- Baby should adequately rewarmed – Core temperature > 360C,
- Arterial blood gas should have normal acid–base and electrolyte status.
- Hematocrit in acceptable range.
- Blood available and blood products must be available and started as per protocol.
After separation from CPB, transoesophageal or epicardial echocardiography is performed to evaluate the adequacy of surgical repair, complete deairing, heart function and any new finding. If MUF is used, and complete, protamine 5 mg/kg or 1.5 times heparin is administered to reverse the heparinization. ACT(Activated clotting time ) is repeated to ensure adequate reversal . Blood and blood products are administered as required and may be guided by hospital protocols or thromboelastography.
After hemostasis, chest is closed and the child is transferred to the ICU. Invasive monitoring is continued during transfer and emergency drugs, fluid should be available. A comprehensive handover protocol is followed which includes, the surgical details, anesthesia details and echocardiography findings be given to ICU medical and nursing staff. With advancement in surgical skills and for better use of resources, babies can be extubated in operating room. Fast tracking in paediatric cardiac surgical patients is found to be safe with probable clinical benefit. (22). Fast tracking ICU stay and hospital stay for children with CHD and does not increase Sedation Agitation Score and incidence of adverse reactions.
SURGERY WITHOUT CPB
Some types of congenital heart surgery are performed without the use of CPB, for example, correction of coarctation of the aorta, pulmonary artery (PA) banding, and shunt procedures (modified Blalock–Taussig shunt or central shunt).
These procedures are palliative procedures and hemodynamic management is at most important here for balancing systemic and pulmonary flow. Pulmonary flow is altered with these procedures so do the saturations targets which may not change (PDA ligation), improve (shunt) or decrease (PA banding).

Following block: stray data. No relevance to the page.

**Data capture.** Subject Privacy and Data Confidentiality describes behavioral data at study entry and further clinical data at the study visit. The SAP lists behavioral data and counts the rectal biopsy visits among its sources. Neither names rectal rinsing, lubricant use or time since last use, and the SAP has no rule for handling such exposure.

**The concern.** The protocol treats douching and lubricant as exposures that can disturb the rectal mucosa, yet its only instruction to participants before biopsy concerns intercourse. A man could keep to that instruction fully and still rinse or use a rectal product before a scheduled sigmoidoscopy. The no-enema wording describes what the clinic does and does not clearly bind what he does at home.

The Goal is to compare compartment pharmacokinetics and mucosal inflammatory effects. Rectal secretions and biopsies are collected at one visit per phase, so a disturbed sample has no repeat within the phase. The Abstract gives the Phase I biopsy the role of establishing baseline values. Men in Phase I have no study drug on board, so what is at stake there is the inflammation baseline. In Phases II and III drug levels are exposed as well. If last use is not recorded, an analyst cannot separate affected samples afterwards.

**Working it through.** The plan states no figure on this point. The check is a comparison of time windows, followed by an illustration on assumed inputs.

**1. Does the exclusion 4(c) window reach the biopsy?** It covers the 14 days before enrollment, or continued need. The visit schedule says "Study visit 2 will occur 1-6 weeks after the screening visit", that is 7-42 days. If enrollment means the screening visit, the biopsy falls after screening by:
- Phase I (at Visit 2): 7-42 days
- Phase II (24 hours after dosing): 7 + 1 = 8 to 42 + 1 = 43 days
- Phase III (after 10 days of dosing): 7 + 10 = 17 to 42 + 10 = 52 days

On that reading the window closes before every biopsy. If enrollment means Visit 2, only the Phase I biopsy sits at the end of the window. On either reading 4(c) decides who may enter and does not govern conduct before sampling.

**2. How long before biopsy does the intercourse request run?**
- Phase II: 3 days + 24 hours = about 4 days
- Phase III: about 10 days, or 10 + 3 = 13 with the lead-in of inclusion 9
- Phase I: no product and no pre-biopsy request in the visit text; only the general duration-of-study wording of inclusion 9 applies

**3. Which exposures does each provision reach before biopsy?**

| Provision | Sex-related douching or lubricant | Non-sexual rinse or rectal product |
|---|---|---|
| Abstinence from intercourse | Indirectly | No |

POSTOPERATIVE CARE (24)
Postoperative care of congenital heart surgeries is challenging due to immunomodulation on CPB, labile hemodynamic and ailment of pulmonary arterial hypertension. In western scenario most postoperative care is undertaken by a specialist paediatric intensivist but in INDIA paediatric cardiac anaesthetist are primarily involved in postoperative care of these babies in association with pediatric intensivist. Pediatric cardiac anesthesiologist thus must be familiar with common postoperative complications to anticipate and take immediate attention. Protocolled approach, Anticipating problems and early treatment are cornerstone of successful management of child in postoperative period.
Standard transfer sheet to include following points and to be handed over to intensivist and staff as shown in table 4.
Table 4. standard handover sheet
|-intraoperative findings? Compared to before?|
|-surgical technique was performed? Any problems?|
|-drainages were placed intraoperatively (e.g., pleural drainage, mediastinal drainage)?|
|-assessment of postoperative result?|
|-intraoperative transoesophageal echocardiography performed and what were the findings (residual gradient, valve insufficiency, residual shunt, myocardial function)?|
|– Did any intraoperative arrhythmias occur? How were they treated?|
|-any intraoperative bleeding problems occur? How were they treated?|
|– Tube size and brand, cuffed and uncuffed?|
|– Ventilation settings (FiO2, tidal volume, rate, peak pressure and PEEP)|